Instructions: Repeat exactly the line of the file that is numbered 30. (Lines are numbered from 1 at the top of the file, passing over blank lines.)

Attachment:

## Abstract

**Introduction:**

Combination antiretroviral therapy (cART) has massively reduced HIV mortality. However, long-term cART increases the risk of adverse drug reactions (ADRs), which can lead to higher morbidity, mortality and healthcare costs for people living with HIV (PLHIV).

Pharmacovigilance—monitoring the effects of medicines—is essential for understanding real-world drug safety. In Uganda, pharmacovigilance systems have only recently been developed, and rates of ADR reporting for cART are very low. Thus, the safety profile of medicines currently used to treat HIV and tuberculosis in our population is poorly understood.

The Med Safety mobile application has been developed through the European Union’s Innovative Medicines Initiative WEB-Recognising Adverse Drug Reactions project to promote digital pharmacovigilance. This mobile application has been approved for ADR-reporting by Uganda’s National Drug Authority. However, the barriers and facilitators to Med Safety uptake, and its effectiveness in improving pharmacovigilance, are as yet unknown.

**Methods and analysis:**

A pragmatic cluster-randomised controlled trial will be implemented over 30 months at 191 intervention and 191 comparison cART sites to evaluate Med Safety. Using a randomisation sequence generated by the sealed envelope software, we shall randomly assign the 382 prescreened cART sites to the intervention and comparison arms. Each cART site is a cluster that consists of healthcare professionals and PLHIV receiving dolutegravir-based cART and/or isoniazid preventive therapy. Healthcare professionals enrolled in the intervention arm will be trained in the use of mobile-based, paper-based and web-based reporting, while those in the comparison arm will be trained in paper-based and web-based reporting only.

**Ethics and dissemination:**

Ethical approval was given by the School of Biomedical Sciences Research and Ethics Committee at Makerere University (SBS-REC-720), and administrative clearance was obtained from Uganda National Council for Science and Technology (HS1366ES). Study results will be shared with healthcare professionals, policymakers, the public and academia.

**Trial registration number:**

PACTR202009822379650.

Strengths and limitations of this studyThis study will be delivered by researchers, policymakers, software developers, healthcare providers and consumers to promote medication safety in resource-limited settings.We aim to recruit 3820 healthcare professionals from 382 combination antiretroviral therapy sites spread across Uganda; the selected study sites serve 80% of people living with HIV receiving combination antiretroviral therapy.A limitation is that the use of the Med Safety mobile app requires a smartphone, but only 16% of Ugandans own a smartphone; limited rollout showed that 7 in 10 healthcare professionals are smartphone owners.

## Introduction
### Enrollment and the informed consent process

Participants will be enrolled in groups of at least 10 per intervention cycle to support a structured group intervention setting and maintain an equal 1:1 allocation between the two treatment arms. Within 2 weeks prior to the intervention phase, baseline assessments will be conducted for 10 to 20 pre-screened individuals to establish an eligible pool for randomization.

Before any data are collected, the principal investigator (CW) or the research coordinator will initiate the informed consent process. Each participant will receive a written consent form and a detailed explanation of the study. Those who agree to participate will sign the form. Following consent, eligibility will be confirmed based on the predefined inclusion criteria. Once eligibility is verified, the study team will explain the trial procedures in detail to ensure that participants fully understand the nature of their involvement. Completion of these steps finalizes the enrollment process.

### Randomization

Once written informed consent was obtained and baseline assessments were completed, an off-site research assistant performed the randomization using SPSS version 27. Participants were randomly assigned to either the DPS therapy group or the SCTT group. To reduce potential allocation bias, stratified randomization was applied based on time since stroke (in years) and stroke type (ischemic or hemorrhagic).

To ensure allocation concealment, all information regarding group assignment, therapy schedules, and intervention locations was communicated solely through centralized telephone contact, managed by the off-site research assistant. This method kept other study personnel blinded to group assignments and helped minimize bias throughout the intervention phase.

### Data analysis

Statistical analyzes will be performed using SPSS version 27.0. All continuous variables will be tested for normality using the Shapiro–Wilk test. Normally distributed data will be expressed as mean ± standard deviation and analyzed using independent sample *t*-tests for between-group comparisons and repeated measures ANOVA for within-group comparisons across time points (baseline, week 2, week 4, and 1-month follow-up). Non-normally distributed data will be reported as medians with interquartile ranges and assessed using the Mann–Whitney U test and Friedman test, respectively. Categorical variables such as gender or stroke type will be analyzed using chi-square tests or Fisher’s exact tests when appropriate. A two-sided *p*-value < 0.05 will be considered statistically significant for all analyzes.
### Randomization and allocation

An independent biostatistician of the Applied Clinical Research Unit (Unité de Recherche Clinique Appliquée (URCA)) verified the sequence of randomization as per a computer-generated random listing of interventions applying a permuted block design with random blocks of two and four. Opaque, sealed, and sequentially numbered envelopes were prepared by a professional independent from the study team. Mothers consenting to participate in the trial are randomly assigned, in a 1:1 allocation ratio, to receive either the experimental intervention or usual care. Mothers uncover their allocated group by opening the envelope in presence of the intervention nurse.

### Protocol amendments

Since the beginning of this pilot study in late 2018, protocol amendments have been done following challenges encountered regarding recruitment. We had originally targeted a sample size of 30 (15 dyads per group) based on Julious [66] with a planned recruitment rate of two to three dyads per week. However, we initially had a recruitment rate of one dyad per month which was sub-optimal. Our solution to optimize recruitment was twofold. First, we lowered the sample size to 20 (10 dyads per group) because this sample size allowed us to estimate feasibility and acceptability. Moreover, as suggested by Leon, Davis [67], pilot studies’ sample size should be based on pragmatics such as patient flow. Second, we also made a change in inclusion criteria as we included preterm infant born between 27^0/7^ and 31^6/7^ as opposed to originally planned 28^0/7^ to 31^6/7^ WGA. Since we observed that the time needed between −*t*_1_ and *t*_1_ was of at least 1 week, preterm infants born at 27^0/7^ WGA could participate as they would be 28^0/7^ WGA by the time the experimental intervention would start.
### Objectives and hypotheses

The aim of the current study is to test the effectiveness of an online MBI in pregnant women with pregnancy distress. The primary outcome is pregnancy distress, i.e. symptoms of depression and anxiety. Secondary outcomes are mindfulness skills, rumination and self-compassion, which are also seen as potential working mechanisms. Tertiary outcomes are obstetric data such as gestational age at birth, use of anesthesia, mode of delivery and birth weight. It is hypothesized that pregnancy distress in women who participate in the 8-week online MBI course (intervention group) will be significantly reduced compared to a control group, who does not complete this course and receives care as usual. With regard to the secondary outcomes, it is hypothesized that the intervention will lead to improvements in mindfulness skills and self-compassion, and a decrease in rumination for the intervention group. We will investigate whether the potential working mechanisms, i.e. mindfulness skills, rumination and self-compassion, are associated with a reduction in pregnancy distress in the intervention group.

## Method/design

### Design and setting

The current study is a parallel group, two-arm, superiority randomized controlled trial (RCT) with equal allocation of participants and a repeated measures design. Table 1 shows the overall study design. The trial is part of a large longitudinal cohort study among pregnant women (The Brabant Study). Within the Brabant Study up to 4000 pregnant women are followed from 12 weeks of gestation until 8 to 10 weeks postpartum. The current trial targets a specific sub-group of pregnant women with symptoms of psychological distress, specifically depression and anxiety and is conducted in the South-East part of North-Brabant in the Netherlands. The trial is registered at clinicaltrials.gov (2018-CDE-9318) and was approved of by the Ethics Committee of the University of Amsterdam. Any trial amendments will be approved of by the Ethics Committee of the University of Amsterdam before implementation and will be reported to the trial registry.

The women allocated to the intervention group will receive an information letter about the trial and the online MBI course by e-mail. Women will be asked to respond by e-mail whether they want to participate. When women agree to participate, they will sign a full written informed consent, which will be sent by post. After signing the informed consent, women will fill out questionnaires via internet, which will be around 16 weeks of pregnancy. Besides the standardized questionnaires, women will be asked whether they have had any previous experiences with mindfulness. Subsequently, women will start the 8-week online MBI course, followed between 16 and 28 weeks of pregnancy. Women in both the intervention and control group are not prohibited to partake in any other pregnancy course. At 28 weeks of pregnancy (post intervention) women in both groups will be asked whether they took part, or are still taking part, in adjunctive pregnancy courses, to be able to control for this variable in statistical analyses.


The current study is a parallel group, two-arm, superiority randomized controlled trial (RCT) with equal allocation of participants and a repeated measures design. Table 1 shows the overall study design. The trial is part of a large longitudinal cohort study among pregnant women (The Brabant Study). Within the Brabant Study up to 4000 pregnant women are followed from 12 weeks of gestation until 8 to 10 weeks postpartum. The current trial targets a specific sub-group of pregnant women with symptoms of psychological distress, specifically depression and anxiety and is conducted in the South-East part of North-Brabant in the Netherlands. The trial is registered at clinicaltrials.gov (2018-CDE-9318) and was approved of by the Ethics Committee of the University of Amsterdam. Any trial amendments will be approved of by the Ethics Committee of the University of Amsterdam before implementation and will be reported to the trial registry.